“The finalized plans are a mixed bag, with some changes addressing legitimate requests from the states to help align with their conservation approaches and other changes stripping back protections for core sage grouse habitat and creating more uncertainty for the West,” says Whit Fosburgh, president and CEO of the Theodore Roosevelt Conservation Partnership. “Success will ultimately come down to implementing these new plans and never wavering from an approach that produces positive results for sage grouse habitat and populations. We will continue working with the BLM, Western states, industry, and local partners to ensure that happens.”

The final plans eliminate focal areas, a subset of about 11 million acres of priority habitat on BLM land that would have been permanently withdrawn from any potential mineral extraction in the 2015 plans. The original no-surface occupancy policy remains—meaning infrastructure for development cannot be built on priority habitat—but the revised plans also give the BLM more flexibility to waive these protections in certain cases.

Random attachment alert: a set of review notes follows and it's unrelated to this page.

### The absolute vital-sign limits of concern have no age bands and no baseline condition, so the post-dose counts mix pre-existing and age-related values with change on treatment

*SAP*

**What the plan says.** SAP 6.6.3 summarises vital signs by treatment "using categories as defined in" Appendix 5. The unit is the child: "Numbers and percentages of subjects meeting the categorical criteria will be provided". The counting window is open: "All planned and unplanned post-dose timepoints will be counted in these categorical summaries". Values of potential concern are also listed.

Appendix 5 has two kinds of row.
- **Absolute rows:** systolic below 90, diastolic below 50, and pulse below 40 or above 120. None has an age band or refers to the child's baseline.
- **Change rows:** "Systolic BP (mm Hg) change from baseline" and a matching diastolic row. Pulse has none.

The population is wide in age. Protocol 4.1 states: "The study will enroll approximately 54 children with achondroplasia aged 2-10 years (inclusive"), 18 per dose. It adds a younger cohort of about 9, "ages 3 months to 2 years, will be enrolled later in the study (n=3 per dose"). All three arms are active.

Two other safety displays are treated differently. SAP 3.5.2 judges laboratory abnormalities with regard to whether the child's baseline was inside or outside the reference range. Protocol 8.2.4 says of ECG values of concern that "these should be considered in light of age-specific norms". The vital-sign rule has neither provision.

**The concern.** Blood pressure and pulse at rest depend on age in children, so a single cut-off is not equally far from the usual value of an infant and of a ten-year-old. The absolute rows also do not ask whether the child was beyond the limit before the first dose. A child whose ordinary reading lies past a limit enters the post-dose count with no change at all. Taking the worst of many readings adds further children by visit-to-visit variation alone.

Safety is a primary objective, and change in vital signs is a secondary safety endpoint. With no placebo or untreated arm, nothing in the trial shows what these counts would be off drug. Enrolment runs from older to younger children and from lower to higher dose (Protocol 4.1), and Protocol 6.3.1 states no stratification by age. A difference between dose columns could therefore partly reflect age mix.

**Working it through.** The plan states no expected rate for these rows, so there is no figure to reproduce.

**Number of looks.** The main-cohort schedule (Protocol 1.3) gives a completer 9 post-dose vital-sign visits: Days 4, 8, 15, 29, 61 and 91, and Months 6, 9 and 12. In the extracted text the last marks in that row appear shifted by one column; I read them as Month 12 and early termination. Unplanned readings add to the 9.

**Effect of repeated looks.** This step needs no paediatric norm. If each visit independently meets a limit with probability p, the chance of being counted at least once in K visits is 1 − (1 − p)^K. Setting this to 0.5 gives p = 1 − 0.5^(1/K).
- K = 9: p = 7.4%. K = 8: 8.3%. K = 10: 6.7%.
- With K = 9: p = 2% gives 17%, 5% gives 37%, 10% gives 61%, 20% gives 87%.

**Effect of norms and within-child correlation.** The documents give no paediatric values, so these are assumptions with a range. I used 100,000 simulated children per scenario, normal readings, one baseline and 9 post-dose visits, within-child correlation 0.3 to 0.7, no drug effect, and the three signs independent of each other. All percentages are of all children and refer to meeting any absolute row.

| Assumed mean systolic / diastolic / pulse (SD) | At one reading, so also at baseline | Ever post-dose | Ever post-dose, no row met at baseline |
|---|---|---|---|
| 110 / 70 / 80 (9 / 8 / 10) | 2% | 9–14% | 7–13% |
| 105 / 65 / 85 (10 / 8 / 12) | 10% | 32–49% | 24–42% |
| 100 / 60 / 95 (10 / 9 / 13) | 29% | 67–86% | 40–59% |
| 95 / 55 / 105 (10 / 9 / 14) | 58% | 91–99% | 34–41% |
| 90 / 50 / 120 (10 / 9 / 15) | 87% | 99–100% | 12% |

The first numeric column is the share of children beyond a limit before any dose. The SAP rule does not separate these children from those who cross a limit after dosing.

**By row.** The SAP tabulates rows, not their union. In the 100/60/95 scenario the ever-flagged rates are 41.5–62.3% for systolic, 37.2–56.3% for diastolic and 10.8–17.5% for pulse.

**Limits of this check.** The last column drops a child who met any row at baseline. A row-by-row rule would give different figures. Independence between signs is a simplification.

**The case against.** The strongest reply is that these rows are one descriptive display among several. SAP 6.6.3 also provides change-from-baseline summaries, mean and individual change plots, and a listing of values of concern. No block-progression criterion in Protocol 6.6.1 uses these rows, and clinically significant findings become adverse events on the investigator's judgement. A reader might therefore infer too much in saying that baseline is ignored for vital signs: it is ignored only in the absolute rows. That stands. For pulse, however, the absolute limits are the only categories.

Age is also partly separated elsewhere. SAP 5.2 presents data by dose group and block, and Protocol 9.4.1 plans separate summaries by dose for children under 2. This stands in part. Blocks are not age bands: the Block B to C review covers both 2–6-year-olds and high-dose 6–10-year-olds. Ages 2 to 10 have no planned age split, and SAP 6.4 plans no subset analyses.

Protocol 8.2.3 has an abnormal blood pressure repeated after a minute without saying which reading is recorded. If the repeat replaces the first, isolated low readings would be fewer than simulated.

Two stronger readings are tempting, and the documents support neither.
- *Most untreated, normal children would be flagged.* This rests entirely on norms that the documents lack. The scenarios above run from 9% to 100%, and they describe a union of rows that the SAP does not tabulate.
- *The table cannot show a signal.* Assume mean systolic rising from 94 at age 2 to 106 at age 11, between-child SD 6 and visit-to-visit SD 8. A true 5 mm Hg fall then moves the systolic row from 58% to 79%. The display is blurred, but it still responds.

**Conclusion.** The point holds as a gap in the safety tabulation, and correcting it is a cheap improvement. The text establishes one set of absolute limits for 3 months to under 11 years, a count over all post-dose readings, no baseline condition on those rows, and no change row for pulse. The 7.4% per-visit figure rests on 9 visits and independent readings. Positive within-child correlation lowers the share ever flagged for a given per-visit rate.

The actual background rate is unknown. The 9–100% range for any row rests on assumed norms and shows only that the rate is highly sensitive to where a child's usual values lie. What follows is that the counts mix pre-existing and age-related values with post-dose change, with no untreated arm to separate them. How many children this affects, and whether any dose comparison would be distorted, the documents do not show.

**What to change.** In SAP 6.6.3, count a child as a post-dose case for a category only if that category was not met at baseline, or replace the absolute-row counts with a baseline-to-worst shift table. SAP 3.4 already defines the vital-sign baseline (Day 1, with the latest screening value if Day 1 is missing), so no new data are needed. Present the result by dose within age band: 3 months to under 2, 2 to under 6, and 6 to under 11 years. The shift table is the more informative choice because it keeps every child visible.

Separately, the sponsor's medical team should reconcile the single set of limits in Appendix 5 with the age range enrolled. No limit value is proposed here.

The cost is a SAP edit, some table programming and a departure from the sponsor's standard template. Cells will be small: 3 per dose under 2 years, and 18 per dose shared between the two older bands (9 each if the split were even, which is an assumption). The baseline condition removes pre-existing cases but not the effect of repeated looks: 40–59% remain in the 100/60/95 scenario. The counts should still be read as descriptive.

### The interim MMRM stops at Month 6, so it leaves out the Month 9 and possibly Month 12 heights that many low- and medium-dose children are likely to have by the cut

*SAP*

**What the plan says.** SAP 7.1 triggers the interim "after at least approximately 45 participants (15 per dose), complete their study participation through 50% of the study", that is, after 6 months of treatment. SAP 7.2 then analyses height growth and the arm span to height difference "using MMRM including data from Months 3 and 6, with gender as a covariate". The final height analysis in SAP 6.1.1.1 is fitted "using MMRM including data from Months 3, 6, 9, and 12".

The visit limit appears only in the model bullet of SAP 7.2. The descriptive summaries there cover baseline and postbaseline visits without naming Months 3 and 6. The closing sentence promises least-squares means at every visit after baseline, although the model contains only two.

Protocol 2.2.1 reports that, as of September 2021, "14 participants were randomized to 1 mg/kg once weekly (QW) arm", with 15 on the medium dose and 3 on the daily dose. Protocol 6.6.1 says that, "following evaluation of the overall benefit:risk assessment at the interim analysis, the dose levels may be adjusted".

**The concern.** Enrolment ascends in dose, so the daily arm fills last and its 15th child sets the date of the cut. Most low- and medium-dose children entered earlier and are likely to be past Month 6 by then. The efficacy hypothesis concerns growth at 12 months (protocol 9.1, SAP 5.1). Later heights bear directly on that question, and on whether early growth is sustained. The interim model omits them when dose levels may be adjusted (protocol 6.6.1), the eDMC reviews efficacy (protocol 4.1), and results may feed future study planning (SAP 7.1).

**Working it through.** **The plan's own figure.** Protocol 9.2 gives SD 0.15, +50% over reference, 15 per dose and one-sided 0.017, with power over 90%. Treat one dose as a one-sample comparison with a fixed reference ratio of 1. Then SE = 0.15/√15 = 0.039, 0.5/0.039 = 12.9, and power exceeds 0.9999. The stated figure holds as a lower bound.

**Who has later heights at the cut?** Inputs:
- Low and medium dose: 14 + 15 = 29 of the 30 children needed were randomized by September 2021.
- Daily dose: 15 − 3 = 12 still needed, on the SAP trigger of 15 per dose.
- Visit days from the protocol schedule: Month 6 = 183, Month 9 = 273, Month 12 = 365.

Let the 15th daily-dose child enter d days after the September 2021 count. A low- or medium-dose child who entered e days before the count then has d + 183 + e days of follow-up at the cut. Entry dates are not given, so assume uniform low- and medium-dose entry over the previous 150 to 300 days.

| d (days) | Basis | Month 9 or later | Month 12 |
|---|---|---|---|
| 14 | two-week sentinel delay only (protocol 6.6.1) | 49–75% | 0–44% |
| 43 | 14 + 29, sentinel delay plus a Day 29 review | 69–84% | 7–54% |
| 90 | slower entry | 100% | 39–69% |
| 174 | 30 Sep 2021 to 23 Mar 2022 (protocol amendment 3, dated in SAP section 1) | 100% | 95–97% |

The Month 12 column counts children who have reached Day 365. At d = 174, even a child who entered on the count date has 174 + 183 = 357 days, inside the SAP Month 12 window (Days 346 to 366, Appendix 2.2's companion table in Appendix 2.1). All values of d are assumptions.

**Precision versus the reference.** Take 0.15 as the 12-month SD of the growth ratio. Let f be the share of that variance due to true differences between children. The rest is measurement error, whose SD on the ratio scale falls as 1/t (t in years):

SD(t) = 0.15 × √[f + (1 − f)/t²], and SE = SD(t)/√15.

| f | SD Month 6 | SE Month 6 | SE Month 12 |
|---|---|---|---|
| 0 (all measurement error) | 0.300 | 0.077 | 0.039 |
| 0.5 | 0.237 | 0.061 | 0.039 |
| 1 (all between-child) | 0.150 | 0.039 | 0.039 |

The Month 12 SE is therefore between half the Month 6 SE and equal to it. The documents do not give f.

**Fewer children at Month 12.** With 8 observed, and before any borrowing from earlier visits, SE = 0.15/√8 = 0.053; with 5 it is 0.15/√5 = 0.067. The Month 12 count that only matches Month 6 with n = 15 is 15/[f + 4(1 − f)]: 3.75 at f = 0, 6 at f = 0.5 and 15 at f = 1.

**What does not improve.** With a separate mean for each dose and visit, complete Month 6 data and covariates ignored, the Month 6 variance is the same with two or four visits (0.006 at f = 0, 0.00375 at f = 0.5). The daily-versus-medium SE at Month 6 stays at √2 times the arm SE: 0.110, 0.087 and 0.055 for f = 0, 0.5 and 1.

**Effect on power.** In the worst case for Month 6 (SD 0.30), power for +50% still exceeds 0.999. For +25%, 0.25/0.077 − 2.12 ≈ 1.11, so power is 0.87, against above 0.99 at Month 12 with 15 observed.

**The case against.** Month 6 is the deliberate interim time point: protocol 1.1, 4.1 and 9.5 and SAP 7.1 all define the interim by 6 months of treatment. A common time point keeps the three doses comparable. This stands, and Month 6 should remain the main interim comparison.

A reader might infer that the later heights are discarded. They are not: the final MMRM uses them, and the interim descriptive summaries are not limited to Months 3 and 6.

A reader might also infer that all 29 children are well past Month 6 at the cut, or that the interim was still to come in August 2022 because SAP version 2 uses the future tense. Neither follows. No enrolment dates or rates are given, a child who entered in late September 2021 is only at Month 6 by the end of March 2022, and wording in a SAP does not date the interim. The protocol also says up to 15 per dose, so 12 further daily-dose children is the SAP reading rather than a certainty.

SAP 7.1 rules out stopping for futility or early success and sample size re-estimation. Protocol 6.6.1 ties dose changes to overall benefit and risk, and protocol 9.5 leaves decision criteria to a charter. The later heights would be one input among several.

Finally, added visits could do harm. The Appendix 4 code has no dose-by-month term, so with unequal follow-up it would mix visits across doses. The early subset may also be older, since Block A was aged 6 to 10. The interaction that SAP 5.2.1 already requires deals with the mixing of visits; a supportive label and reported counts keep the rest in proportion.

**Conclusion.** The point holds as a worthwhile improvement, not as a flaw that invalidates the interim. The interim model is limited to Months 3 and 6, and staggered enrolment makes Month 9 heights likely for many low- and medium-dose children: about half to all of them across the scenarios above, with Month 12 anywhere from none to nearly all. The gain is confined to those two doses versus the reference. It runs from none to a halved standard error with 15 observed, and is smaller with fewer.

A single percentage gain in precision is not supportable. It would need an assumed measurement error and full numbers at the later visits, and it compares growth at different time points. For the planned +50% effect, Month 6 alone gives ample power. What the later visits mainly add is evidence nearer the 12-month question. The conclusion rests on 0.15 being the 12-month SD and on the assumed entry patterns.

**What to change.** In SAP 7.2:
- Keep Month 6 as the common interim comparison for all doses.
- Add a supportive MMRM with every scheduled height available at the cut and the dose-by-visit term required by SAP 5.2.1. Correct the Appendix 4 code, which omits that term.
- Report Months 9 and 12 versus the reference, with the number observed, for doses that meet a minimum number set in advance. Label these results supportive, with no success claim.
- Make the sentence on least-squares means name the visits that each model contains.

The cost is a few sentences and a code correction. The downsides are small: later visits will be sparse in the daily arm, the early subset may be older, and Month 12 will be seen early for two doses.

The previous plans also more clearly steered oil and gas leasing away from the best sage grouse habitat, but now the BLM is offering extensive tracts of priority habitat to willing buyers at a rapid pace rather than favoring non-habitat areas.

“We’ve seen a dramatic shift away from prioritizing energy leasing away from the best habitat and are now witnessing leasing of some of the very best remaining tracks of unfragmented land,” says Dr. Ed Arnett, chief scientist for the Theodore Roosevelt Conservation Partnership. “We realize that leasing does not equate to development, and operators still must abide by stipulations for priority habitat, but it just makes good sense to steer disturbance toward non-habitat or stagger the timing of development in and around grouse habitat.”

Mitigation also remains a sticking point, now that the Department of the Interior maintains that it lacks legal authority to require developers to pay for any negative impacts to habitat. (Quick tip: Here’s a metaphor that helps explain mitigation using beer!) This shifts the onus of regulation to the individual states, each of which has different mitigation standards and legal requirements. The states now must ensure their mitigation approaches are not only effective at curbing habitat loss, but also at holding all developers accountable on a level playing field.